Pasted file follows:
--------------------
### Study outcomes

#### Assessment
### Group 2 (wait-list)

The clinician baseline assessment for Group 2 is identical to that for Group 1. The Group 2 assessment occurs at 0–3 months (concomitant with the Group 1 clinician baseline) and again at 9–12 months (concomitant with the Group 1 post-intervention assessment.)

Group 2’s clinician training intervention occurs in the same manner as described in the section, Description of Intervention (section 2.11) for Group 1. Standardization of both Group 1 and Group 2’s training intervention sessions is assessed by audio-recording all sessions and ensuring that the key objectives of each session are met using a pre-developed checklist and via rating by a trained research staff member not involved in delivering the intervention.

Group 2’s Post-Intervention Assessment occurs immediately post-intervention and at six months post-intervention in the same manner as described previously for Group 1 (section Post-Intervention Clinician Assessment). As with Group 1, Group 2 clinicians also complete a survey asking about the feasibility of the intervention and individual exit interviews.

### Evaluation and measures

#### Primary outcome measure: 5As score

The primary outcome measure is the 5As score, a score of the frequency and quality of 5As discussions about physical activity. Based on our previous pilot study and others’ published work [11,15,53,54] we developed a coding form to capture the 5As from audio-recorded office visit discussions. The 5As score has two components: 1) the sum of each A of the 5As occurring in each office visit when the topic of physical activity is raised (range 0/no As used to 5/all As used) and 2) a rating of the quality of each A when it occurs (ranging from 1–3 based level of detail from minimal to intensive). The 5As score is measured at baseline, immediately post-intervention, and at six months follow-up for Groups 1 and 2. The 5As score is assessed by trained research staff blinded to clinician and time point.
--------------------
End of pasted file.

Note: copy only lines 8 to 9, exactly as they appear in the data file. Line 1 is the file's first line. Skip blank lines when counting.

#### Primary outcome measure: 5As score

The primary outcome measure is the 5As score, a score of the frequency and quality of 5As discussions about physical activity. Based on our previous pilot study and others’ published work [11,15,53,54] we developed a coding form to capture the 5As from audio-recorded office visit discussions. The 5As score has two components: 1) the sum of each A of the 5As occurring in each office visit when the topic of physical activity is raised (range 0/no As used to 5/all As used) and 2) a rating of the quality of each A when it occurs (ranging from 1–3 based level of detail from minimal to intensive). The 5As score is measured at baseline, immediately post-intervention, and at six months follow-up for Groups 1 and 2. The 5As score is assessed by trained research staff blinded to clinician and time point.